I imagine a little bit of this has to do with fewer cars on the road due to COVID, but we haven’t seen much of a change since the arrival of the virus here. In Cambodia, there are likely other factors at play.
While Cambodia is more industrialized than Laos, the country has far fewer factories in comparison to the likes of Thailand, Malaysia, and Vietnam.
But perhaps even more significant, field burning is much less of an issue here and the burning of trash in urban areas is virtually non-existent. A huge difference compared with Laos.
And across the room… Lori’s work space. She’s got three work positions she alternates between: Her standing desk (pictured here), her sitting desk (a chair in front of a dresser), and her bed-desk. I look over sometimes and can’t help but feel like I’m in a South Asian call center.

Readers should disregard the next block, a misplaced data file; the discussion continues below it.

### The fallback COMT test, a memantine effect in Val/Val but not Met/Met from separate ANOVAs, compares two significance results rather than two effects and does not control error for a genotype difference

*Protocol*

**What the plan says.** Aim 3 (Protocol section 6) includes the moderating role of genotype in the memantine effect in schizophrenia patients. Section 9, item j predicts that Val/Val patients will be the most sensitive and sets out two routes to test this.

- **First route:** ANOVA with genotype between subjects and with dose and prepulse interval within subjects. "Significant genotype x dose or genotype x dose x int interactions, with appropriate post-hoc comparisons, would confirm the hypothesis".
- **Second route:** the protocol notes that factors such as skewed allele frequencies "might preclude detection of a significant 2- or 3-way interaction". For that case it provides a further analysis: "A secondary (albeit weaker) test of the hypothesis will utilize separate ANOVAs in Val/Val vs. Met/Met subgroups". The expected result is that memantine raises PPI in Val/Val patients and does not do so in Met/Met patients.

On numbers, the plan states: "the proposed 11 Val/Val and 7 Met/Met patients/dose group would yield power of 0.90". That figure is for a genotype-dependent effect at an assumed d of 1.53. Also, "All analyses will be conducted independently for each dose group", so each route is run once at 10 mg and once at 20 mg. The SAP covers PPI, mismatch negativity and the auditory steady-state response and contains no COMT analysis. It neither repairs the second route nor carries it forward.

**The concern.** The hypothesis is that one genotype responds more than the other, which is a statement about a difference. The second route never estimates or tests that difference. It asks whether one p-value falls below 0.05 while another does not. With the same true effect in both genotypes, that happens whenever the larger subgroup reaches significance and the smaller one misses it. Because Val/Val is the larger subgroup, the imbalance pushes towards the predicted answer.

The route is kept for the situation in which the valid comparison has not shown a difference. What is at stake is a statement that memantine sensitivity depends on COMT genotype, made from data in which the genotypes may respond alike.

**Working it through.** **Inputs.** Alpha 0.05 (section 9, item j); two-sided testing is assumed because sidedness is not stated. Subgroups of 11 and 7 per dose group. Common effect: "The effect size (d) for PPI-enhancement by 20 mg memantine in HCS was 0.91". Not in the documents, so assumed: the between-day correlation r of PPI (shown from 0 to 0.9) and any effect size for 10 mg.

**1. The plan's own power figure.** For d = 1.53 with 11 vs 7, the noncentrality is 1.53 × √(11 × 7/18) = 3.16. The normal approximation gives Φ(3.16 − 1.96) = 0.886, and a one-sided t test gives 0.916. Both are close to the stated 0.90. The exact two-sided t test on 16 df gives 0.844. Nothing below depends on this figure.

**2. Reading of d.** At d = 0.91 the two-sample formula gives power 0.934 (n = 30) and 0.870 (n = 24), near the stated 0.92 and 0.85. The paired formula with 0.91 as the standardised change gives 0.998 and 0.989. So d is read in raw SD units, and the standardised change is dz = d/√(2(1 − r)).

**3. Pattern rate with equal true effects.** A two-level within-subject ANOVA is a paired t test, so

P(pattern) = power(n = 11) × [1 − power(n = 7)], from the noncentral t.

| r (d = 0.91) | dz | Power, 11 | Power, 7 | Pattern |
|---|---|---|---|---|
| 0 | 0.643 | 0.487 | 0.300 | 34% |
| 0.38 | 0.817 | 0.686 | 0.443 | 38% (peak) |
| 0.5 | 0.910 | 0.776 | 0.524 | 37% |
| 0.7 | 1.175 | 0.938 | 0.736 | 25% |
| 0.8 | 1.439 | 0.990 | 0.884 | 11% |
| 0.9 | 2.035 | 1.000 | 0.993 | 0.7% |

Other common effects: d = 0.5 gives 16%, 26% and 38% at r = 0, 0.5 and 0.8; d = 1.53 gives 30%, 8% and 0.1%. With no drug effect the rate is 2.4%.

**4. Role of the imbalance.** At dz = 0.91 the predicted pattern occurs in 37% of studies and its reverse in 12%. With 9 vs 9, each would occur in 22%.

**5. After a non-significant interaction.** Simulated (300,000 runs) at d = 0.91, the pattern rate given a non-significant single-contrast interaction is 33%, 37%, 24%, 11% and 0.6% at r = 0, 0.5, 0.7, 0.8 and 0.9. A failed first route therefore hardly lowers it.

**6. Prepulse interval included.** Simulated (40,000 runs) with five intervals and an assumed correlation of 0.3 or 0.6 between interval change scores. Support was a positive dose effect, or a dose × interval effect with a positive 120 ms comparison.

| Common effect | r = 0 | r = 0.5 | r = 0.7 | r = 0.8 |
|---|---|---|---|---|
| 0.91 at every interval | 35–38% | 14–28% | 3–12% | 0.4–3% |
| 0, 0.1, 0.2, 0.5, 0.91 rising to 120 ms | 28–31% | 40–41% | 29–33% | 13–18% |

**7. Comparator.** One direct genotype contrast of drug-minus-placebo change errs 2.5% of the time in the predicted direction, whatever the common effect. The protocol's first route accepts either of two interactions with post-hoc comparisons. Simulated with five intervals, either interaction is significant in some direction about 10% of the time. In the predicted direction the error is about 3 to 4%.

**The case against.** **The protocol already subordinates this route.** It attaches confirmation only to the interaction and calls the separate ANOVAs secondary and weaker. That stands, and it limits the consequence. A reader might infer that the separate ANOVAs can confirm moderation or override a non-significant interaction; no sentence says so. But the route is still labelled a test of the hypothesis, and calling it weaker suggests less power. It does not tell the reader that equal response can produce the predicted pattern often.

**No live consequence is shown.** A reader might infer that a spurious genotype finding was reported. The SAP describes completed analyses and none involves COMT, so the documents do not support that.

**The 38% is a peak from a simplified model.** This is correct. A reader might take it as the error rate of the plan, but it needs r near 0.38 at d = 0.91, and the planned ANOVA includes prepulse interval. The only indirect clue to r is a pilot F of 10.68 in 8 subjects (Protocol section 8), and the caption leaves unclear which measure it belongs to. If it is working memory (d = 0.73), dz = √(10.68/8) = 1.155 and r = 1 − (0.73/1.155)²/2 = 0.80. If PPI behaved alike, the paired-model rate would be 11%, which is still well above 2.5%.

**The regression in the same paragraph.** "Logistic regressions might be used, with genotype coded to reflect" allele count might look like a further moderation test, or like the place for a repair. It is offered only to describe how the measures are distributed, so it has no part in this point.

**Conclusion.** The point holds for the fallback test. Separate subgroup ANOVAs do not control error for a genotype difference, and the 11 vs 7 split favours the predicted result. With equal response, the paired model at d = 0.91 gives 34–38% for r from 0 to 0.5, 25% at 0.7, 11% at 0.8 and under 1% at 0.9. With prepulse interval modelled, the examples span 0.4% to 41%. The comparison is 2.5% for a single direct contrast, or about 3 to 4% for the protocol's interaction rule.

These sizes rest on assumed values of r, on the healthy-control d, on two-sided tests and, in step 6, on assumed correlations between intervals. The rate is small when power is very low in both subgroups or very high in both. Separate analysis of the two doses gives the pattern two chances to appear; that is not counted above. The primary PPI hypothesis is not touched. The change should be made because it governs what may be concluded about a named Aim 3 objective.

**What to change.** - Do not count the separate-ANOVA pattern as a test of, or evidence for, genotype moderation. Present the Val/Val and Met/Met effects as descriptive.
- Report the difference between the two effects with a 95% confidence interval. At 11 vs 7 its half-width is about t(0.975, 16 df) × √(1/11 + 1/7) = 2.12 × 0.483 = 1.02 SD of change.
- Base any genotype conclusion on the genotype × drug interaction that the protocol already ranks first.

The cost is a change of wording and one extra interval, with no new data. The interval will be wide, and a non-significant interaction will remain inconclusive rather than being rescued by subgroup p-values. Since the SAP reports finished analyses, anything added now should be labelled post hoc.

Oh, and did I mention it gets hot up here? In the morning, we’ll open the windows, turn on the fans, and get a nice cross breeze that is manageable up until about 10:30am. After that, we’ll close all the curtains and crank up the A/C. Here in the hottest time of the year, however, by noon, we’re toast. Literally.
It’s not entirely a surprise given the second level of our place is almost entirely constructed of metal and exposed to the tropical sun on all four sides (not including the roof).
On the bright side, we’d probably save a ton on electricity if we just left a loaf of bread to bake in our room rather than an hour in our electric oven.
Bath time! Which, in our house involves splashing around in a big plastic basin in the shower for a while. These days, Riley surprises us with how much of a big boy he’s looking. But when he’s all bundled up in his towel, he reminds us he’s still just a big ol’ baby.
We don’t have a TV or tablets. So, before COVID, the only screen time our boys ever got were Marco Polo video messages and Skype with family and friends.
Now, in the time of COVID, they watch children’s concerts and story time videos from various public libraries in the U.S.
But that’s not all. Both of our boys, at the ripe old age of Toddler, have e-learning classes with their teachers from their nursery school.